Guest post by Jaclyn Wypler, University of Wisconsin-Madison, United States
Jaclyn Wypler is a Ph.D. student in the departments of Sociology and Community & Environmental Sociology at the University of Wisconsin-Madison. In this guest blog post, Jaclyn chronicles her passion for uniting farming and sociology, and sharing her research on lesbian and queer sustainable farmers across the mid-western United States. She is currently based in Melbourne and expanding her project to LGBT+ farmers across Australia and New Zealand.
Though I grew up in the “Garden State” of New Jersey, USA, I lacked a connection to farms in my densely populated New York City suburb. This all changed in my early 20s when I was studying sociology at Dartmouth College and visited my college’s organic farm—a vegetable plot nestled along a river in New England. I was enthralled by rows of sun gold tomatoes bursting with sweetness and lettuce growing in tilapia fish tanks. The manager described his journey into farming through the back-to-the-land movement, igniting my passion to meld farming and sociology in order to learn about the lives of those who grow and raise food.
I gained insight into farmers’ experiences by working on small farms in the United States and with women farmers in Peru. As a queer woman, I was supported and out on one farm, hoeing weeds alongside another queer employee who shared thoughts on gender identity and expression. On another farm, I remained closeted, feeling apprehensive and alone as a result of a coworker’s homophobic remarks. I wondered: Did other LGBT+ farmers find acceptance or isolation? How did they fare among fellow farmers and within their communities? Entering a sociology Ph.D. program at the University of Wisconsin-Madison allowed me to research this question, focusing on lesbian, bisexual, trans, and queer sustainable farmers in the Midwestern United States.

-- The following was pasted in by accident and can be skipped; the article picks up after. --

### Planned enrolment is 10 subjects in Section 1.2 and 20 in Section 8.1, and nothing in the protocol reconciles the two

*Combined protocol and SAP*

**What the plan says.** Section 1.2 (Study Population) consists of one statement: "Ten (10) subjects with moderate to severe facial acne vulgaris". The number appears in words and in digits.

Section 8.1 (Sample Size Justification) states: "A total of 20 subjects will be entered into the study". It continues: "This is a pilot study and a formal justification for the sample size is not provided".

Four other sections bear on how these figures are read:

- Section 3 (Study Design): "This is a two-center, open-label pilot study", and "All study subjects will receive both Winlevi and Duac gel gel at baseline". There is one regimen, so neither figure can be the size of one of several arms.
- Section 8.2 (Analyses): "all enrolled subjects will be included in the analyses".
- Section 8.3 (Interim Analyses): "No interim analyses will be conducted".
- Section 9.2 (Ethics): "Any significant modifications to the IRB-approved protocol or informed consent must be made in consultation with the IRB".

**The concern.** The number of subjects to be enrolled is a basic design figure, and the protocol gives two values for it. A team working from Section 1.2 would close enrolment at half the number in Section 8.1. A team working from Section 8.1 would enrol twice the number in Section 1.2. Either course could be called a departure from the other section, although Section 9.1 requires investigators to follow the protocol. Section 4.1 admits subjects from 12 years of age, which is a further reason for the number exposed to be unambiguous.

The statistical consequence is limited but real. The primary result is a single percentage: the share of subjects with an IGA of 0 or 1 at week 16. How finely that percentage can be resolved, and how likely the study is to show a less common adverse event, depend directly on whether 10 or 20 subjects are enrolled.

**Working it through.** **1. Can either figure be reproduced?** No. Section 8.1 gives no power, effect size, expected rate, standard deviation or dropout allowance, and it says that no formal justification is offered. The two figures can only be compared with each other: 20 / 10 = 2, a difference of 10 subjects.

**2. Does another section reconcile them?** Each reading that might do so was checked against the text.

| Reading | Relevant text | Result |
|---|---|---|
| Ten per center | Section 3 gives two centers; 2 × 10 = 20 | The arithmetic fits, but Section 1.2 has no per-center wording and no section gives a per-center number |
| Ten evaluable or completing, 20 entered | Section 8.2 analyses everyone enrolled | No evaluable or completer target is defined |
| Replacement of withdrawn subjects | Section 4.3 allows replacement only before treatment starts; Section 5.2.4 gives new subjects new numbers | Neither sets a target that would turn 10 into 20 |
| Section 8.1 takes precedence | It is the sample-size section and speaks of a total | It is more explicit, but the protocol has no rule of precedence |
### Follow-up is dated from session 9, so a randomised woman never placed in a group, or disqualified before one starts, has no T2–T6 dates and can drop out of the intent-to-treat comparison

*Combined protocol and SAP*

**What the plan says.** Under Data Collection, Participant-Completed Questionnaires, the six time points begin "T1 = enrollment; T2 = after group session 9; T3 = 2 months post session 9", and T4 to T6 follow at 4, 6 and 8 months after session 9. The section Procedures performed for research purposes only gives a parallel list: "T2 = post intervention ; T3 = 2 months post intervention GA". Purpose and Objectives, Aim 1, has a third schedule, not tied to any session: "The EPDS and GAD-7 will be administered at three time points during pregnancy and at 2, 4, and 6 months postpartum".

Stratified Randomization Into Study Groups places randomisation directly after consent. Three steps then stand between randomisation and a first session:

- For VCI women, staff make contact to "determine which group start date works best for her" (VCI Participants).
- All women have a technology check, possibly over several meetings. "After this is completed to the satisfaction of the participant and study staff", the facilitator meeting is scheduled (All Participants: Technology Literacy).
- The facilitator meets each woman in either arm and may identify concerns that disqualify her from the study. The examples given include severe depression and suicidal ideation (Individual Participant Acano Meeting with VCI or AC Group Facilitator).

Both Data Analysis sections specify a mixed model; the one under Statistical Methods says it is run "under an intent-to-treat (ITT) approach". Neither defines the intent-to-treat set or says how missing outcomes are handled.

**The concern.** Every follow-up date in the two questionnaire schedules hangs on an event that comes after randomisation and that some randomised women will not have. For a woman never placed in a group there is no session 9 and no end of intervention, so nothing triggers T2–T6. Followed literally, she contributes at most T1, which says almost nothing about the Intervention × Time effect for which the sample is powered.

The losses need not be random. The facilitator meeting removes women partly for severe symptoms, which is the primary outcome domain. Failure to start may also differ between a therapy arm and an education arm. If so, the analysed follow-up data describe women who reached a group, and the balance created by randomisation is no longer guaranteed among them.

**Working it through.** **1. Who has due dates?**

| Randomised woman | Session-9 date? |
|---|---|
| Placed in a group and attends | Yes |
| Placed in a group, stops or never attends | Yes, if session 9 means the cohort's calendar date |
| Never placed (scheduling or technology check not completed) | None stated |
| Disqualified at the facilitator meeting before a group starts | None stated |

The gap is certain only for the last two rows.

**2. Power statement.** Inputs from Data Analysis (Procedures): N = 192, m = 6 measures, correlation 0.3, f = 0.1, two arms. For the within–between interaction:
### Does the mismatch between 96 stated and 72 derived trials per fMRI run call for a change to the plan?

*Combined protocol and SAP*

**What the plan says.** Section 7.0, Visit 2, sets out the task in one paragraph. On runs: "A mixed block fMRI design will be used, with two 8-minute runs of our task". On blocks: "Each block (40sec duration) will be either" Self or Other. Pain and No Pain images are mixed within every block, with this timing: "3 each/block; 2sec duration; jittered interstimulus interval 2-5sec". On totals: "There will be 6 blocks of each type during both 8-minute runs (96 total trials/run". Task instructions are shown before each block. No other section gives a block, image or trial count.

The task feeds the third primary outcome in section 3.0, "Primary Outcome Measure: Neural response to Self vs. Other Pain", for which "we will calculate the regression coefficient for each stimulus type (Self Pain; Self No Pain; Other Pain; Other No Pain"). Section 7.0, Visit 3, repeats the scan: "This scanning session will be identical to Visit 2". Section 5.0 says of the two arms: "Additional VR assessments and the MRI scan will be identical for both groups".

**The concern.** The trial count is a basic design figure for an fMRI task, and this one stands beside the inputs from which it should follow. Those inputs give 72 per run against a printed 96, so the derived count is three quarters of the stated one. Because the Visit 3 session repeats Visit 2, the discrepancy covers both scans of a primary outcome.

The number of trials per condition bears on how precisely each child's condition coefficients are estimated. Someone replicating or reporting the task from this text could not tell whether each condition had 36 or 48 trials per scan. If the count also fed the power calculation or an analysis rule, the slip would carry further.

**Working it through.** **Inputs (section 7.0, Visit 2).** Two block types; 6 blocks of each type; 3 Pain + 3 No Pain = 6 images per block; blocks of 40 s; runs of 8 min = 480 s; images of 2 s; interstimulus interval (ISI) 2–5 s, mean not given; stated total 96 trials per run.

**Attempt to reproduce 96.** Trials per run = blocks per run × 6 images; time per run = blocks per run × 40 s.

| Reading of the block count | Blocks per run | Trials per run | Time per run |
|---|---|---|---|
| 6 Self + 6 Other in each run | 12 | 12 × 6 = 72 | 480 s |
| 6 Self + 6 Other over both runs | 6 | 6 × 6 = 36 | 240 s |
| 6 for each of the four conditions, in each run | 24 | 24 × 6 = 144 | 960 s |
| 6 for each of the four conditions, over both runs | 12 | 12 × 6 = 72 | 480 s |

Friends initially reacted with surprise to this research focus, doubting that I would find such farmers. American conservative commentator Rush Limbaugh expressed similar—though deeply political—remarks in 2016: “I never knew that lesbians wanted to get behind the horse and the plow and start burrowing. I never knew it.” Despite such incredulity, lesbians have a deep legacy on farmland, notably within the landyke movement. Beginning in the 1970s, the movement drew on back-to-the-land and radical feminism to establish communal lands and intentional communities. On these lands, women grew food, practiced rural skills, and hosted events in order to serve as socially- and environmentally-just land stewards.
By attending women farmer events and sustainable farming conferences, I have met and interviewed 42 farmers for my project. Ranging from 20 to 70 years old, the farmers were predominately white, lived in rural communities, and also identified as artists, veterans, mothers, scientists, musicians, mechanics, librarians, and engineers. While some were new to farming, others had decades of experience, like Nett who has been raising organic vegetables in rural Minnesota for 35 years. She coined the term ‘landyke’ and co-founded Lesbian Natural Resources—a non-profit organization that supports lesbians living and working on the land.